For the past 25 years Shelton has worked on connecting African Americans, and other people of color, to the National Parks, using history as a tool for social change
I was born in Detroit, Michigan in 1958, the son of a Seamstress and a Soldier. My maternal and paternal grandparents were Black Indians from Oklahoma Territory and South Carolina respectively. I had one older brother and we all lived together with my maternal grandparents for the bulk of my childhood in Motown.
Due to my dad’s military career we also lived for 3 years in Germany and England. The Bavarian Alps were the mountains that first awakened my sense of wonder.
I graduated from Detroit’s Cass Technical High School in 1976 with a diploma in Classical Music. By 1977 I was a college student at Wayne State University in Detroit. I eventually transferred to the University of Michigan where I received a B.A. in English Literature in 1981 and won a Major Hopwood Award in Poetry.
After college, I briefly served in the U.S. Peace Corps in Liberia, West Africa teaching 7th grade English. Returning to the States I was accepted into the M.F.A. Program in Creative Writing (Poetry) in 1983 at the University of Michigan. After a year as a graduate student in this program I spent the following summer working for a Concessionaire in Yellowstone National Park.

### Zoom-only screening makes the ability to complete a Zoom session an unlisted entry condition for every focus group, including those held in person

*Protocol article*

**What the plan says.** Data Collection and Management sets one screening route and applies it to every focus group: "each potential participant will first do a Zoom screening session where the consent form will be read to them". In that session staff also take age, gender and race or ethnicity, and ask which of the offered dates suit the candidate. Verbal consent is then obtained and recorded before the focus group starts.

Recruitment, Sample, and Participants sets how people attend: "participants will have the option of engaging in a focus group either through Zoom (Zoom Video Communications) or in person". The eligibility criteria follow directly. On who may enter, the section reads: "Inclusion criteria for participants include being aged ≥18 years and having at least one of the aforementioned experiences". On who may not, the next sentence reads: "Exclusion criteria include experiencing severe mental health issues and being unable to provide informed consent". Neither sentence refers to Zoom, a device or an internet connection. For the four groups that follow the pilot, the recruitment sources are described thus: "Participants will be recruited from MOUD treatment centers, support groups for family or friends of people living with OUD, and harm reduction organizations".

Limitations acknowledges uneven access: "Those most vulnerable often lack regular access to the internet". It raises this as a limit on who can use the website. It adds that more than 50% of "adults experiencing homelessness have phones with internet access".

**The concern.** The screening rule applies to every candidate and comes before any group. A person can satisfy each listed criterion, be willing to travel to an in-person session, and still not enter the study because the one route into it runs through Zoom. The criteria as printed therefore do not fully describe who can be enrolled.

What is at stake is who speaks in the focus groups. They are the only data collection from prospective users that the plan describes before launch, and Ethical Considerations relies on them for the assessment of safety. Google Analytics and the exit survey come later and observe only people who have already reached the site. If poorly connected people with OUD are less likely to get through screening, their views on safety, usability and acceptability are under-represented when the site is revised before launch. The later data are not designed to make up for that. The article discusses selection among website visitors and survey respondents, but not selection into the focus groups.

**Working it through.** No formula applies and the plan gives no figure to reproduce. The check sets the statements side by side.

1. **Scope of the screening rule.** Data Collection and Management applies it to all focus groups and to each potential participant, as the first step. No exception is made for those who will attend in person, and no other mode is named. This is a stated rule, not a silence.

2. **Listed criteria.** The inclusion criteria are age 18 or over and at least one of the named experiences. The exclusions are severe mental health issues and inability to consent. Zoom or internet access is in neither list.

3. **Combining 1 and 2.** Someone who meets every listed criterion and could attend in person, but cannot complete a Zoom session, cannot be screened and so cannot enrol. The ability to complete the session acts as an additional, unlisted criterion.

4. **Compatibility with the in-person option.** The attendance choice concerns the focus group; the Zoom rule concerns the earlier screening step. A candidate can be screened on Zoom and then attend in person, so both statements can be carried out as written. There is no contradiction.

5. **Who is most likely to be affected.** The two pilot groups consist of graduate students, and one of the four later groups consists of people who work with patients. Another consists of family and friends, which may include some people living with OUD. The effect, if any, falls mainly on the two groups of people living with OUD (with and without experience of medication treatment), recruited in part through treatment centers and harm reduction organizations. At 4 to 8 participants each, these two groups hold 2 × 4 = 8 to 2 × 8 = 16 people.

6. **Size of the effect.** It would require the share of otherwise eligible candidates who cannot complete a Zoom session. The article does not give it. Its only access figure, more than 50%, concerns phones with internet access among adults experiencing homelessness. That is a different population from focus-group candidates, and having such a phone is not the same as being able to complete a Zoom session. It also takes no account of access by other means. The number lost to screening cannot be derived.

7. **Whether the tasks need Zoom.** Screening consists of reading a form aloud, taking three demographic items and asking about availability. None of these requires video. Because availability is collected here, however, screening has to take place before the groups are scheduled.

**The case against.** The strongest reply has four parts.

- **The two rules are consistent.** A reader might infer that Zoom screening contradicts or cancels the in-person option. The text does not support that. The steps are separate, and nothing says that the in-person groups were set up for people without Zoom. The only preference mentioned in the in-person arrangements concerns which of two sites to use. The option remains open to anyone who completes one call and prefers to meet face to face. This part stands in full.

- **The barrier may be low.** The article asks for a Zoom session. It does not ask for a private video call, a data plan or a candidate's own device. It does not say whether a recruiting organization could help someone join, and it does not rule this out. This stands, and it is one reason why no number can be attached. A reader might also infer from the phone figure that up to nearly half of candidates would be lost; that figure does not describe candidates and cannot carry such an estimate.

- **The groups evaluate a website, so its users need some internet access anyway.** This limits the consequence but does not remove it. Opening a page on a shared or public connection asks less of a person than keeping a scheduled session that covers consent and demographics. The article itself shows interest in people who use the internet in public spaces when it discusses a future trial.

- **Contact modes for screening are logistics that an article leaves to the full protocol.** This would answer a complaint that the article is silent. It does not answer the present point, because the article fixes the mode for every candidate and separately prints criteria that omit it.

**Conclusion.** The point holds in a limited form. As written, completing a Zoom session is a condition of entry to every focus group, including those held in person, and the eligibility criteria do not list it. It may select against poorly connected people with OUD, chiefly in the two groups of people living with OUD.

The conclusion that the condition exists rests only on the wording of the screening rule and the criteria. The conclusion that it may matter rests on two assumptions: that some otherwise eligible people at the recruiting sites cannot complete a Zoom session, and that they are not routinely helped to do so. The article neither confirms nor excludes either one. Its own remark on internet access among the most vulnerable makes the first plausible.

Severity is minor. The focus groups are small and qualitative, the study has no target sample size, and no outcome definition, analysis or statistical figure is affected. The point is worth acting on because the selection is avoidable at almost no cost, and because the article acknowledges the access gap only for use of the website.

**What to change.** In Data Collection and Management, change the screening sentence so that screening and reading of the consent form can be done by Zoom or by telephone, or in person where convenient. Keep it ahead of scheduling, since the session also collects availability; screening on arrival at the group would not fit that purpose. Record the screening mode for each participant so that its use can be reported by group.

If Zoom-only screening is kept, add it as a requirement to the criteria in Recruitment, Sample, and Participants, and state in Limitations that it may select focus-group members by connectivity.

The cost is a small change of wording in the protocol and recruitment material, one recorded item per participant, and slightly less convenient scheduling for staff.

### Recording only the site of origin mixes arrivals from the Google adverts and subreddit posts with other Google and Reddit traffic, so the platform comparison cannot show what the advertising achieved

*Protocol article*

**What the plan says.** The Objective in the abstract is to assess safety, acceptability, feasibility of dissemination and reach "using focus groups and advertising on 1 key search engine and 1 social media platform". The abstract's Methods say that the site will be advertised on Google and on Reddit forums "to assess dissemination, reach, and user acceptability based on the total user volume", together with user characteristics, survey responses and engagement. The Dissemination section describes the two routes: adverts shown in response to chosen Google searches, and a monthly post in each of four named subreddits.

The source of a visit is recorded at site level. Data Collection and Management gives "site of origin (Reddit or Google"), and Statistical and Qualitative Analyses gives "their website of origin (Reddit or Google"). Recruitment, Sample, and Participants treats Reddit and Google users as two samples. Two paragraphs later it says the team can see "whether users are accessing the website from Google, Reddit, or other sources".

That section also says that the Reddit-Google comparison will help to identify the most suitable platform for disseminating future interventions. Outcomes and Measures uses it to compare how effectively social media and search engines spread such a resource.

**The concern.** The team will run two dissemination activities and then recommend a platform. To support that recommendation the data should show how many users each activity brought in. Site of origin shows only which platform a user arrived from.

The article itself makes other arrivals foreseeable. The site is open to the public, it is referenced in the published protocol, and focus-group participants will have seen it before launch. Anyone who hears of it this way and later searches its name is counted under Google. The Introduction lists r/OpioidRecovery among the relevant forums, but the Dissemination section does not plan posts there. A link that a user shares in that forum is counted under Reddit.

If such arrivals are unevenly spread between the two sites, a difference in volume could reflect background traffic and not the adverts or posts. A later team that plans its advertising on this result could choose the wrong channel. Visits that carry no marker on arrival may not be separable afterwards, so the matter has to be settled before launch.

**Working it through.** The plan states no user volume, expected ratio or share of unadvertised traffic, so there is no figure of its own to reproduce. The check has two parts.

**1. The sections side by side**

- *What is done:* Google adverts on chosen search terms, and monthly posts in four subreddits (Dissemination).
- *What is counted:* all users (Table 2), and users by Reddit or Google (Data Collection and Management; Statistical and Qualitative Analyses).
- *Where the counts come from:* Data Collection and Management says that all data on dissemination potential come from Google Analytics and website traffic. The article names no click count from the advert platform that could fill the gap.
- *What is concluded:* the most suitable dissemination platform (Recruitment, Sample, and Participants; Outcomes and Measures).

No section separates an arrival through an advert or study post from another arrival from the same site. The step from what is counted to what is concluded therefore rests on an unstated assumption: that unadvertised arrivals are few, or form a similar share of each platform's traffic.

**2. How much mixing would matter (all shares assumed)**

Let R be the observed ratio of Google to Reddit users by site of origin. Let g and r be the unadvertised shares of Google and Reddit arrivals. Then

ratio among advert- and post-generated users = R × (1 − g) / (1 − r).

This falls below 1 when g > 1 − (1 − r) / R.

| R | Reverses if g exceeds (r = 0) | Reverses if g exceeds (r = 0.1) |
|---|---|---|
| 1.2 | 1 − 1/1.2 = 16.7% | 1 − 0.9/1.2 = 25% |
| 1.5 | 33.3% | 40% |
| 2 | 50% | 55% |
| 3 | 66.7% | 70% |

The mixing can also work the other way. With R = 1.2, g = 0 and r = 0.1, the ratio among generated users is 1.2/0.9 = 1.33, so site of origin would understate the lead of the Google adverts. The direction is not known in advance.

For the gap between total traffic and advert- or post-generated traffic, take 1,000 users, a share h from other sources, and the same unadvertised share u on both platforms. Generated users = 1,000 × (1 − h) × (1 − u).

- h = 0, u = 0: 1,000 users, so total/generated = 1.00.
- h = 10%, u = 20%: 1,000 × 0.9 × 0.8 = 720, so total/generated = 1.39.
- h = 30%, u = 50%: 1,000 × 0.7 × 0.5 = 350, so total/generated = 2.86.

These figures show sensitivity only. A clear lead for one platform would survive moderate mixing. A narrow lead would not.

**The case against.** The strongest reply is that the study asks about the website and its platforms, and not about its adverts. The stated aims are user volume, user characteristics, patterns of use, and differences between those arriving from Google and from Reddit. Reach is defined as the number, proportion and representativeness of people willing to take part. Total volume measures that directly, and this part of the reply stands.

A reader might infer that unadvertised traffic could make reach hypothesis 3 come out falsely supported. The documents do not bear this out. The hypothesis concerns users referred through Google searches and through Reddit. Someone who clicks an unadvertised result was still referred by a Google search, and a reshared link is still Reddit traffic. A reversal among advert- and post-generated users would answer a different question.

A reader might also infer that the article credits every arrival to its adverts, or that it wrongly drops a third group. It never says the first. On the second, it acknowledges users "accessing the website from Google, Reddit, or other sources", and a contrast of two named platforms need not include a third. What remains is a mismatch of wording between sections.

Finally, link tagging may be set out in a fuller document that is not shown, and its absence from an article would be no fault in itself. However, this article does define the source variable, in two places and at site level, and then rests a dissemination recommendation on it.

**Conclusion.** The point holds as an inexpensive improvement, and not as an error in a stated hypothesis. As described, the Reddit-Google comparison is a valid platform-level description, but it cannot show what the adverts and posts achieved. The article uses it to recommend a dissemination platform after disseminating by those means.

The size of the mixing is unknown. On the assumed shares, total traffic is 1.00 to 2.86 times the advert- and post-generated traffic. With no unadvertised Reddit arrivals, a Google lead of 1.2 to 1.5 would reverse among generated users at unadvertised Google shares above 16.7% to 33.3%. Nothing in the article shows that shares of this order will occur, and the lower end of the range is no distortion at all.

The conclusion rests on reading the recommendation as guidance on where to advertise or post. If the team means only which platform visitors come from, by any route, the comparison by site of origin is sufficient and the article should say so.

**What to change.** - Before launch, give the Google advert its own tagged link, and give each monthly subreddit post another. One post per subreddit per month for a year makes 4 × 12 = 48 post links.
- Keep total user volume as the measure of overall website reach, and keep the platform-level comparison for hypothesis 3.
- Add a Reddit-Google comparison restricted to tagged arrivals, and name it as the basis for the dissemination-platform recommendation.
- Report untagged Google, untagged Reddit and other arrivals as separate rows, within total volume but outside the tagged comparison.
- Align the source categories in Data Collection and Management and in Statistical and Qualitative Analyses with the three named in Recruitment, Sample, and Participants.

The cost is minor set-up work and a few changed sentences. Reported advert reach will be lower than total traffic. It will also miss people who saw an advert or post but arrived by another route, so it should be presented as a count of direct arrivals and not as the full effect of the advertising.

That summer of 1984 would eventually spark my career with the National Park Service. By 1987 I was an N.P.S. Ranger at the West Entrance to Yellowstone National Park.
After 5 years in Yellowstone, I worked in Washington, D.C., Great Basin National Park, and finally Yosemite National Park where I was introduced to the park’s African American history, including the relatively unknown legacy of the Black troops who served in both Yosemite and Sequoia National Parks.
For the past 25 years I’ve worked on connecting African Americans, and other people of color, to the National Parks, using history as a tool for social change. Black people are the one ethnic group in the U.S. least likely to visit a National Park and changing that fact has become the foundation for my passion to forge a bridge between the African American community and America’s Best Idea.
That work eventually led to media coverage in The L.A. Times, the San Francisco Chronicle, the Associated Press, the New York Times, The New Yorker, U.S.A. Today, the Guardian, Sunset Magazine, ABC, CBS, and NBC regional and national news, National Public Radio, PBS in San Francisco and Cleveland, OH., and ultimately Ken Burns and Dayton Duncan’s PBS documentary film, "The National Parks, America’s Best Idea" in 2009, and "The Oprah Winfrey Show" in 2010.
25 years after intentionally engaging the media as a means of amplifying this once lost history, the number of people aware of this legacy has grown from several thousand to over 100 million here in the U.S. and around the world.